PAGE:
Two companies have recently made drastic changes to their corporate identities via stock splits. On April 3, 2014, Google issued its first stock split, a 2 for 1 affair that saw the creation of a new class of stock and symbol. Google will now trade under two symbols: GOOG and GOOGL, both around $525 dollars per share. Before the split Google’s share price was over $1,000 – but even at half the post-split price, it’s still a high priced stock. And there’s a message in that.
Google has been on an investment tare for quite a while. Like many companies, Google uses its stock as cash to invest, acquire new businesses, and compensate employees. As a result, equity positions for the founding members (Larry Page and Sergey Brin) got diluted every time a transaction like those took place. So to avoid losing control of their company, and while continuing to aggressively pursue and invest in growth opportunities, Page and Brin created a new class of stock (which will be traded under the original symbol GOOG) that will have no voting rights. Needless to say, new acquisitions and investments will be financed with GOOG stock, thus maintaining the sanctity and stability of ownership under the GOOGL symbol.
Here’s how the two Google symbols performed since the split.
As you can see, stock with voting rights has more value than non-voting shares do. This is generally true with all companies. But the point to take away is this: Google made its stock split decision solely to maintain corporate ownership control by founding members, Page and Brin. The slim 2 for 1 split was a tactic employed to do simply that.
This is much to the contrary of Apple’s decision to split. Just a few days ago on April 24, 2014, Apple made a startling announcement of a 7 to 1 stock-split to become effective on June 9, 2014. There will be no new class of share issued, which is to say that maintaining current ownership control had absolutely nothing to do with Apple’s decision.
Instead, the decision was made to "make Apple stock more accessible to a larger number of investors." In other words, their stock split decision was made primarily to increase demand for Apple stock, to thus raise the share price and produce a more robust return on investment to investors than otherwise would be had.
Apple’s stock climbed $43 to $567 per share, or 8%, on the announcement. News of the stock split was accompanied by a commitment to increase Apple’s dividend and stock buyback program. Positive earnings were also reported – all of which contributed to the upward move. If Apple stock were to split today its share price would be around $80 per share.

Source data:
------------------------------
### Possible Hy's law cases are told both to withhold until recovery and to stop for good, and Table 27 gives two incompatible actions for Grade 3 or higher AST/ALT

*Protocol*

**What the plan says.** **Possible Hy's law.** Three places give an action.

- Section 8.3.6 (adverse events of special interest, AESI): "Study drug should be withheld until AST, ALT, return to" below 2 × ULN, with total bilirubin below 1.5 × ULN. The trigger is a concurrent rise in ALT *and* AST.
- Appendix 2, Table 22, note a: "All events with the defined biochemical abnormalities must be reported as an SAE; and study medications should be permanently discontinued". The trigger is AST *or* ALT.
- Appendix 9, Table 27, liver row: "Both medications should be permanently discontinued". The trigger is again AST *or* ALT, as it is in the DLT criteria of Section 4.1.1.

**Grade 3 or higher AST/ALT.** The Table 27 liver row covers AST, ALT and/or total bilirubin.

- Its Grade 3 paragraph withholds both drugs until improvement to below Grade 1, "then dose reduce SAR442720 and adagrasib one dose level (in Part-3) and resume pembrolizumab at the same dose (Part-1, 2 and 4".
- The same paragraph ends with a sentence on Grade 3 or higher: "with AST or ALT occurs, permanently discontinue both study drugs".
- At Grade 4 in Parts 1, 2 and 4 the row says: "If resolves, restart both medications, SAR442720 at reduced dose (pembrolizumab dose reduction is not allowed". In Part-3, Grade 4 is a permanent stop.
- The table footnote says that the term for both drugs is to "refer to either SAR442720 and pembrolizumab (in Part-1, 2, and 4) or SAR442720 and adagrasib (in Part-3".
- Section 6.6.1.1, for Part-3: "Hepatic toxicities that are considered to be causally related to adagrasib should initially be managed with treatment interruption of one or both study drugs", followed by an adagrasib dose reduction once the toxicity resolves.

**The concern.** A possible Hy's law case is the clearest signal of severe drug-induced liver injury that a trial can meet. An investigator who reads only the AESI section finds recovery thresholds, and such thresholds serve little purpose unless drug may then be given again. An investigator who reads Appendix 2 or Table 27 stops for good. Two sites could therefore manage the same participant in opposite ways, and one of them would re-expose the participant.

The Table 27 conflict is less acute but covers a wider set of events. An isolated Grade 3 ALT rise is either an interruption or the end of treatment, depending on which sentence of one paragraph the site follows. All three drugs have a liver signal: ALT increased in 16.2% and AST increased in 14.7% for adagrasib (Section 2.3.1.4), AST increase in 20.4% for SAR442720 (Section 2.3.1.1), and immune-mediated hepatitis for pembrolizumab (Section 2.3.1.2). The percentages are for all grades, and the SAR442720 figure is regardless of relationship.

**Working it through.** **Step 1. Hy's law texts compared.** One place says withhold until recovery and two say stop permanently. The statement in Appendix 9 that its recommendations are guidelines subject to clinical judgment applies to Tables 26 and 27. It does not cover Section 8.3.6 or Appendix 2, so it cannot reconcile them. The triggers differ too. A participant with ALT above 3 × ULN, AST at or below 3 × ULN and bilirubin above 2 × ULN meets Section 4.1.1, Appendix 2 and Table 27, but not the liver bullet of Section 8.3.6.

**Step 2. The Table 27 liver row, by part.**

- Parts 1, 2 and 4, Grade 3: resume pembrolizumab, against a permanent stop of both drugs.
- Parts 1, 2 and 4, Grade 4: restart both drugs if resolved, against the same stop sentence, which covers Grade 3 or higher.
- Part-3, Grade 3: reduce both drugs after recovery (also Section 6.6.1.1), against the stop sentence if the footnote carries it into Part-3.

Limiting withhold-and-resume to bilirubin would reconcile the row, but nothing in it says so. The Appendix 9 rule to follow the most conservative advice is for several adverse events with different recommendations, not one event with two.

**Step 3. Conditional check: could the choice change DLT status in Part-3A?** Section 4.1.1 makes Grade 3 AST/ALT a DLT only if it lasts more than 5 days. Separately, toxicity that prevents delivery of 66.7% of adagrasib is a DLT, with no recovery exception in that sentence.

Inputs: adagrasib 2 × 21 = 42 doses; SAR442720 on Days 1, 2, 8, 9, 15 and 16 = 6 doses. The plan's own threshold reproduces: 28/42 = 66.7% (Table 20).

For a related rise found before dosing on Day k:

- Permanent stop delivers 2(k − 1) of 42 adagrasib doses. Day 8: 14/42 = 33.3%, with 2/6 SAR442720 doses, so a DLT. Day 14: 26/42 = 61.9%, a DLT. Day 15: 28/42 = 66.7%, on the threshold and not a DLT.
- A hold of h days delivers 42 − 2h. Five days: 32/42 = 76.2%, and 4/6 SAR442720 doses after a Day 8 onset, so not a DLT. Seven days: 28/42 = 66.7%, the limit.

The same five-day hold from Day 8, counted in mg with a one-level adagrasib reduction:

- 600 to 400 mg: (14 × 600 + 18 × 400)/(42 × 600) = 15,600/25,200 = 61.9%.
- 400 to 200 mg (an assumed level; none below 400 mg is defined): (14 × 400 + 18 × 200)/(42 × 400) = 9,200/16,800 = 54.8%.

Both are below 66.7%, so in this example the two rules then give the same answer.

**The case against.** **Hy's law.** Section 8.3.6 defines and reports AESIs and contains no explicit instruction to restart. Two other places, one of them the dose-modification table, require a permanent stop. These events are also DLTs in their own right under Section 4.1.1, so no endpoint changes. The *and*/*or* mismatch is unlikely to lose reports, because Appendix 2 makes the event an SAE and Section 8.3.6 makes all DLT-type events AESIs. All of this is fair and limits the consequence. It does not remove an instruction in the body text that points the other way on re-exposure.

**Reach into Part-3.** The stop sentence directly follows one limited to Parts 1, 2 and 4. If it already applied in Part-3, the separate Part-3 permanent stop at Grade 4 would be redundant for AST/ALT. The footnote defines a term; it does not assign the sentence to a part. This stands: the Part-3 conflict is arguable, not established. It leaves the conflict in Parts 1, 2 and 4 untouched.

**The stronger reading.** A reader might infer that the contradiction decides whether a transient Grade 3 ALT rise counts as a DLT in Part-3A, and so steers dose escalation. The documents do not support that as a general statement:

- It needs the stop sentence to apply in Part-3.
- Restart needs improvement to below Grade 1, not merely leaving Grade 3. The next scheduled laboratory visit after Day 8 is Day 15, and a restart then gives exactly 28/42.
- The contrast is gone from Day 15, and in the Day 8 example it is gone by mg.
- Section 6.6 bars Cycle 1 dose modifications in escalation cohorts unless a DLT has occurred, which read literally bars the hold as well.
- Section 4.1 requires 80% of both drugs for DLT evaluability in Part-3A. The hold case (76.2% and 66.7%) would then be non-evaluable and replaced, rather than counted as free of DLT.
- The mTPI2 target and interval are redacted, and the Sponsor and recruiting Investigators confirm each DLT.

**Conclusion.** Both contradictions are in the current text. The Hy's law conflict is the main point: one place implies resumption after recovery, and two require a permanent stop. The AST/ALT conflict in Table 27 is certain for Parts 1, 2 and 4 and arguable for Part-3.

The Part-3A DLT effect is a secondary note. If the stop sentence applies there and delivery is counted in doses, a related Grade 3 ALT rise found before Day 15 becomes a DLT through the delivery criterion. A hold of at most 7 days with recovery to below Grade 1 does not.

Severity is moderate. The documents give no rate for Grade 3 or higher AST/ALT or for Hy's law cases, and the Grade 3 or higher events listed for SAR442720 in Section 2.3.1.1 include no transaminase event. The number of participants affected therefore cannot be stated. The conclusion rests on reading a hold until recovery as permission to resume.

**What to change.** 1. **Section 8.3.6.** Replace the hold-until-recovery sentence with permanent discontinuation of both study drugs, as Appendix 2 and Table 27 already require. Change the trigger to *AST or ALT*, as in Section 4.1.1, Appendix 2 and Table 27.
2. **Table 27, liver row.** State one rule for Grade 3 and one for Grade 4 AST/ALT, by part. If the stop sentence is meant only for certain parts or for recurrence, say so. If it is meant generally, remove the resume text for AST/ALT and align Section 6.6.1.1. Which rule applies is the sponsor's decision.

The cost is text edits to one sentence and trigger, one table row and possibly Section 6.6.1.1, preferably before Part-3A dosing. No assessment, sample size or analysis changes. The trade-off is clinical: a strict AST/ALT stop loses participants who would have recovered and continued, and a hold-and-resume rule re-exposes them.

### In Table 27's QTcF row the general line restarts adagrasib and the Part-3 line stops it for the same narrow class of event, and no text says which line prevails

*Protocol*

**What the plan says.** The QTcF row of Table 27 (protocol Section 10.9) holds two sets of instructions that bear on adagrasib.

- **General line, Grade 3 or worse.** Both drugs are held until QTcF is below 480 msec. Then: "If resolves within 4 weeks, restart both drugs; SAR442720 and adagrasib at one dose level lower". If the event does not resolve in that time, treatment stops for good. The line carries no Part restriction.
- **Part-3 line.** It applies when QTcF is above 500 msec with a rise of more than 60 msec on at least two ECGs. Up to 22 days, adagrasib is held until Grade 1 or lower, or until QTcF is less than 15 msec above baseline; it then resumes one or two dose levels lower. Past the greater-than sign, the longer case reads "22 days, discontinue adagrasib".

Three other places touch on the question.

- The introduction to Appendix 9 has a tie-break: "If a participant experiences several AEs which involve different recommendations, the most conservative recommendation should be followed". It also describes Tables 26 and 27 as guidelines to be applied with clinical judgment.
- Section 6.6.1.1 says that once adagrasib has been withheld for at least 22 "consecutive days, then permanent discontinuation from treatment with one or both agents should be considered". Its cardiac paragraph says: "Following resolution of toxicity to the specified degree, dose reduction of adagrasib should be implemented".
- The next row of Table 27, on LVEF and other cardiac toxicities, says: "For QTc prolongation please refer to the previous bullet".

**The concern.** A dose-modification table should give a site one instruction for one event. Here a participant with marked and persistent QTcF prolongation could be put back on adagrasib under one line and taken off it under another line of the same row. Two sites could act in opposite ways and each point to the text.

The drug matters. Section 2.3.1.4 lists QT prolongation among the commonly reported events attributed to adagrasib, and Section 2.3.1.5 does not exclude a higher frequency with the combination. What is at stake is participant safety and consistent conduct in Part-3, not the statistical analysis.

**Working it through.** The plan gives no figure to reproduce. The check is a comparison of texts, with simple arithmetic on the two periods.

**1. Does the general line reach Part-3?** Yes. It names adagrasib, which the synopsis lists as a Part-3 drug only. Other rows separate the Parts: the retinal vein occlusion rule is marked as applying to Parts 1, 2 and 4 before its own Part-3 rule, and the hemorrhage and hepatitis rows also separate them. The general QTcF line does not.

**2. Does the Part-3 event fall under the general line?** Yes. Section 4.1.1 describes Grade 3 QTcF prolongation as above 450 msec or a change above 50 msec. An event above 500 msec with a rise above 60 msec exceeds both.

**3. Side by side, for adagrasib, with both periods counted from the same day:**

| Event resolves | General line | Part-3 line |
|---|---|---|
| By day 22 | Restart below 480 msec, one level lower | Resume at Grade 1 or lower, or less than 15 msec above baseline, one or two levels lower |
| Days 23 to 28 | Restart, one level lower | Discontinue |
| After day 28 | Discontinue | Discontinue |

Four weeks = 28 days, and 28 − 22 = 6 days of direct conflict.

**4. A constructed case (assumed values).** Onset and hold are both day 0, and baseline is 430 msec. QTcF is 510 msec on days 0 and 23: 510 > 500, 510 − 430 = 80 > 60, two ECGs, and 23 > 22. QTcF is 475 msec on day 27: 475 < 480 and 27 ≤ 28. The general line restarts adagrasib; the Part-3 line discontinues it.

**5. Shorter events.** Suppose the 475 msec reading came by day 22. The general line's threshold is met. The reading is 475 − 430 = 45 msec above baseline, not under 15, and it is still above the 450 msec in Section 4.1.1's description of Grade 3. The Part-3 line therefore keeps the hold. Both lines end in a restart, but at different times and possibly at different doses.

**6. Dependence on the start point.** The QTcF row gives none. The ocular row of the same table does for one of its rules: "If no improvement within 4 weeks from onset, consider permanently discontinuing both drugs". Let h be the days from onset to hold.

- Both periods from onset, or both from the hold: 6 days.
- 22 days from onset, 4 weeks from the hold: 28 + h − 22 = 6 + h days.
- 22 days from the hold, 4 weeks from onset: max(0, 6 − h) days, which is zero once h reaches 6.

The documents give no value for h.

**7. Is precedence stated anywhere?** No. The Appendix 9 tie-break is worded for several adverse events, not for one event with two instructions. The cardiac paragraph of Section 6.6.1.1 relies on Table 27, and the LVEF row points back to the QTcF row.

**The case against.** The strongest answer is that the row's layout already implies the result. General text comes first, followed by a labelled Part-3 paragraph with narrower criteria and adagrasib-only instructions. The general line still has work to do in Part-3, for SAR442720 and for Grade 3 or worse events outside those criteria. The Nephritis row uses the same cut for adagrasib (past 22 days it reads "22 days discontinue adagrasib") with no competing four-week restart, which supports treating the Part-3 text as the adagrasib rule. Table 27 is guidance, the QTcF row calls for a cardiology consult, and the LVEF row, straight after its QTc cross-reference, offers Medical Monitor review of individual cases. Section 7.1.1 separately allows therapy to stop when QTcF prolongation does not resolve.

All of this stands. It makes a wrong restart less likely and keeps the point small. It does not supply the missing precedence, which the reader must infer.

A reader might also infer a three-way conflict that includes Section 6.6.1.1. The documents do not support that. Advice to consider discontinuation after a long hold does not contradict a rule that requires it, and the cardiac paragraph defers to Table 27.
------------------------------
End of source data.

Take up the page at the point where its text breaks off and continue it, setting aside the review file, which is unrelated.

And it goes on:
The 7 to 1 split ratio is an interesting rate of change. Late last year MasterCard executed a 10 to 1 stock split that also brought its per share price down to $80 – about half the price of Visa, the most widely used card. A 10 to 1 split would make Apple stock even more accessible (around $55 per share) and, in theory, would create even more investor demand.
But creating demand wasn’t the only factor in Apple’s stock-split decision.
It is quite clear that Tim Cook doesn’t want Apple’s stock price to be anywhere near Google’s – they are two different companies, in two different modes. Cook wanted no part of an Apple–Google comparison. They’re too different.
Instead, Apple took a page from MasterCard’s book and split to a ratio placing it properly to their nearest competitor. Microsoft, which is now trading around $40 per share, is half the amount Apple will be trading post-split. That’s where Tim Cook places Apple in the technology food-chain.
There is little doubt that Tim Cook doesn’t want to be the next Steve Ballmer (Bill Gates’ successor). Ballmer failed to innovate or successfully invest during his tenure at Microsoft’s helm, and investor ROI was pathetic – especially when considering Microsoft’s obnoxious cash balance and net worth during the time. Cook won’t make that same mistake. Aggressive stock buybacks, increased dividends, and a lower stock price are tactics employed to combat that specific case.
Decision points like IPO’s and stock splits send important positioning messages from management. It is the only place corporations can provide a starting price for its stock to trade. Free markets, of course, determine value once trading commences.
That said, logic can only surmise that Cook is positioning Apple for pedestrian operating growth to be offset by strong stock performance via higher dividends and stock buybacks, and hopefully new demand driven by a lower priced stock.
Google, on the other hand, is positioning itself to continue aggressively investing in future growth under the same ownership structure, while maintaining a premium image with a double dose of higher priced stocks.
Google has sent the stronger message; and is a component of the 15-51 strength indicator.
The market message remains the same: stocks are high, strength is higher, and gold is about fair.